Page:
Hicks, who is in her 14th year in 4-H, says the auction money helps to purchase an animal for the following year and for building up her college fund. "I haven’t won the lamb, but when I got Grand Reserve [for steers] I paid myself back and put some in savings."
The Houston Livestock Show and Rodeo guarantees a minimum payment for each exhibitor who qualifies for a junior market auction. Even though auction records were broken last year for the lambs, goats and barrows, any bidding amounts that exceed the fixed cap amount are used for scholarships and grants.
Hicks is also having to work harder to find a buyer this time around. Most years she's been able to work with business owners in town, but says that's harder to do because so many were affected by the tornadoes and she is having to look outside her community.
Some affected students have received a helping hand from RodeoHouston, as well as from regional 4-H clubs. "Much of the support that the Houston Livestock Show and Rodeo provided following the hurricane included a number of agricultural organizations to help these youth exhibitors in the affected areas," says HLS&R's Boleman. Hicks says that about a week after the storm, volunteers from Nueces County 4-H (Corpus Christi) came in to help with clearing trees, putting up posts and rebuilding the lamb pens.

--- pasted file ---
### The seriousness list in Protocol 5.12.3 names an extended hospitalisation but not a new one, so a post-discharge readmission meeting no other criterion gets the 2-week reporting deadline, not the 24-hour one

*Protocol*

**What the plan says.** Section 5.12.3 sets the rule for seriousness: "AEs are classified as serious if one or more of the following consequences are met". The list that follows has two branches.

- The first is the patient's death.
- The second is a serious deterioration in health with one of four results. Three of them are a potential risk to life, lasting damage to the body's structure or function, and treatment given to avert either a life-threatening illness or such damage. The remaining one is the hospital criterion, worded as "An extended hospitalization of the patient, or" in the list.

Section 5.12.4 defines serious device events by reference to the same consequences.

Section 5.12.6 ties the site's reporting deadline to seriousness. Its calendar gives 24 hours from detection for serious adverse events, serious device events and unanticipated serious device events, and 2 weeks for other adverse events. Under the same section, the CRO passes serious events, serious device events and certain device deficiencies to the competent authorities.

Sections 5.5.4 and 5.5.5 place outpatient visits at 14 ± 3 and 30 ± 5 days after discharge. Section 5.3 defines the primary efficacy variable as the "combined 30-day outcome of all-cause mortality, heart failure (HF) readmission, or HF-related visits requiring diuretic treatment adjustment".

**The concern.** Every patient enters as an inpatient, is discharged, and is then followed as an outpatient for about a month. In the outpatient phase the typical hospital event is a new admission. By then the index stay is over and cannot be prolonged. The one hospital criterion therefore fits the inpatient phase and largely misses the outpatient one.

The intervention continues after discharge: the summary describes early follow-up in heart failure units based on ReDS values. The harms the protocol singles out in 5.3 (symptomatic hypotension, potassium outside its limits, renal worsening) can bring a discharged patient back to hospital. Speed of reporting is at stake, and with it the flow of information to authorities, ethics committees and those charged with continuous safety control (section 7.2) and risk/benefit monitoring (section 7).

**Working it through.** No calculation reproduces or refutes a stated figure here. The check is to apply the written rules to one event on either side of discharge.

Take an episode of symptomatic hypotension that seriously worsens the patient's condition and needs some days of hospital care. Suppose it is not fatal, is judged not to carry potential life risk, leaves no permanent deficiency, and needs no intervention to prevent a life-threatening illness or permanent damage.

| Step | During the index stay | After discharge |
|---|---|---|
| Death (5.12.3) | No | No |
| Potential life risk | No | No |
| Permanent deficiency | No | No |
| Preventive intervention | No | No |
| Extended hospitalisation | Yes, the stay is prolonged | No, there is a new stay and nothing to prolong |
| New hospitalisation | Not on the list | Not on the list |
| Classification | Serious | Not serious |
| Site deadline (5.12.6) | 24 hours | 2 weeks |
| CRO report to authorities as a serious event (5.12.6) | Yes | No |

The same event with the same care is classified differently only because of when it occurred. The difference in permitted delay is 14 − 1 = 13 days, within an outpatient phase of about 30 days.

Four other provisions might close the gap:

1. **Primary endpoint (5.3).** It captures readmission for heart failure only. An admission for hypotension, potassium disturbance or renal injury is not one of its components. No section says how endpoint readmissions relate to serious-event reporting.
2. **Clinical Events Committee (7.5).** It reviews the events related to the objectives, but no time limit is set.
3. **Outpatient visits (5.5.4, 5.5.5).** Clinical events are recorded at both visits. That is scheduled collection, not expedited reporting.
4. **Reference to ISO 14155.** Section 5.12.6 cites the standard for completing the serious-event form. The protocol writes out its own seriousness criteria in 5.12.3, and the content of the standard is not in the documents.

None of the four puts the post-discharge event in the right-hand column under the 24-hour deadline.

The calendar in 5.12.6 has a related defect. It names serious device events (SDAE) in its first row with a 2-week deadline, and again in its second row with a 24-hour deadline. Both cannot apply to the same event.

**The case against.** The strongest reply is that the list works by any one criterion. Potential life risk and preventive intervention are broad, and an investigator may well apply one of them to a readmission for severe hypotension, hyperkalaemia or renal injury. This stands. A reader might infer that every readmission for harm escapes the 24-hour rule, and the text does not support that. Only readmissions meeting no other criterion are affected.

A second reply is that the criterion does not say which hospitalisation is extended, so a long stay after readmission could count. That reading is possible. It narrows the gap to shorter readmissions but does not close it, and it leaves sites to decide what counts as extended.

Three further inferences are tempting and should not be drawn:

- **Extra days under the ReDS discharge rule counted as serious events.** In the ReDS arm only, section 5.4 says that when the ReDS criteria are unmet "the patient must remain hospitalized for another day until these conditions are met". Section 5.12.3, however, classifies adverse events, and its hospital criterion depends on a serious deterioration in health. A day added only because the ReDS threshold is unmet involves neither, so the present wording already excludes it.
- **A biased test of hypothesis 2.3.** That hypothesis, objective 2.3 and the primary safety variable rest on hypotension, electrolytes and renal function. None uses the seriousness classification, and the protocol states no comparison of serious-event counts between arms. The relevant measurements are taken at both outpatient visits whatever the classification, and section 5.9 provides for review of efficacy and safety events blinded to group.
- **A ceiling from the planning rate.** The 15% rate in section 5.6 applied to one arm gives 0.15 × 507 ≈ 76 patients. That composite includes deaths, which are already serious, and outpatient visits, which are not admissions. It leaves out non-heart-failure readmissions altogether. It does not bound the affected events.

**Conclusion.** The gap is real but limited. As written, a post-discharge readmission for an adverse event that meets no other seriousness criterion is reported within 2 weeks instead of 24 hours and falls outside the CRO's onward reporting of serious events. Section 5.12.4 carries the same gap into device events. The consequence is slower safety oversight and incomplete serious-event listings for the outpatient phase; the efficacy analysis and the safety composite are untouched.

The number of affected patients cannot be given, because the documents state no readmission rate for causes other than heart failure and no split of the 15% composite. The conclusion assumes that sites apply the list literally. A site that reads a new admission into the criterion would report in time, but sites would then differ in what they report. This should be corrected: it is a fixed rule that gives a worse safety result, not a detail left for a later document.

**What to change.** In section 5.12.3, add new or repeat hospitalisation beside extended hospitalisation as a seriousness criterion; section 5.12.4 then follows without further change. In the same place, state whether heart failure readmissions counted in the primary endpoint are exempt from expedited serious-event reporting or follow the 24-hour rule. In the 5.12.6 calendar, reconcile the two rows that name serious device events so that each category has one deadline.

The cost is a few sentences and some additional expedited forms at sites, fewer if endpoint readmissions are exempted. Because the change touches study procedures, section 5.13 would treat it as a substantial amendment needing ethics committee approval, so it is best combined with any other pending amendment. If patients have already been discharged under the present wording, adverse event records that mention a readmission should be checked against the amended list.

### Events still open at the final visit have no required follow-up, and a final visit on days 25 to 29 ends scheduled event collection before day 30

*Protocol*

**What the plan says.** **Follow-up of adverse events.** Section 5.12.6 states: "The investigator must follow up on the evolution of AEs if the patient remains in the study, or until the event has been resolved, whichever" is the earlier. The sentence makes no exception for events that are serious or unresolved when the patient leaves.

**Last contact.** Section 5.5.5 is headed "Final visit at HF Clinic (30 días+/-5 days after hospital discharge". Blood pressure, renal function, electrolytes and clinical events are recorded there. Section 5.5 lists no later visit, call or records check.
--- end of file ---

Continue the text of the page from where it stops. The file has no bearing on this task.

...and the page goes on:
This will be the last year participating for Hicks, who's become used to rising at 6:30 a.m., giving up going to the movies on a Friday night or missing her best friend's basketball game because she's been busy feeding steers or working with the lambs. She says being in 4-H not only helps to build leadership skills but also offers opportunities for community service through coat and canned food drives.
"On Thanksgiving we give turkeys to families who can’t afford it," says Hicks. "We call that project 'Gifting Gobblers.' We go to the nursing home on Valentine’s Day and have a dance with them, get the residents out of their room even if they don’t dance. It's very rewarding to find out other ways to make people happy and help them out and change their lives."
Hicks has been accepted to the University of Texas at San Antonio and at Texas A&M, and is debating whether to pursue a biochemical or biomedical degree. "I want to be an allergy and asthma specialist and I’ll use all of my 4-H money to put me through college.
"I’m really excited, I’m really blessed."
To learn more about The Houston Livestock Show and Rodeo™ junior market auctions, visit rodeohouston.com.
KEEP THE HOUSTON PRESS FREE...
Since we started the Houston Press, it has been defined as the free, independent voice of Houston, and we'd like to keep it that way. With local media under siege, it's more important than ever for us to rally support behind funding our local journalism. You can help by participating in our "I Support" program, allowing us to keep offering readers access to our incisive coverage of local news, food and culture with no paywalls.
Susie Tommaney is a contributing writer who enjoys covering the lively arts and culture scene in Houston and surrounding areas, connecting creative makers with the Houston Press readers to make every week a great one.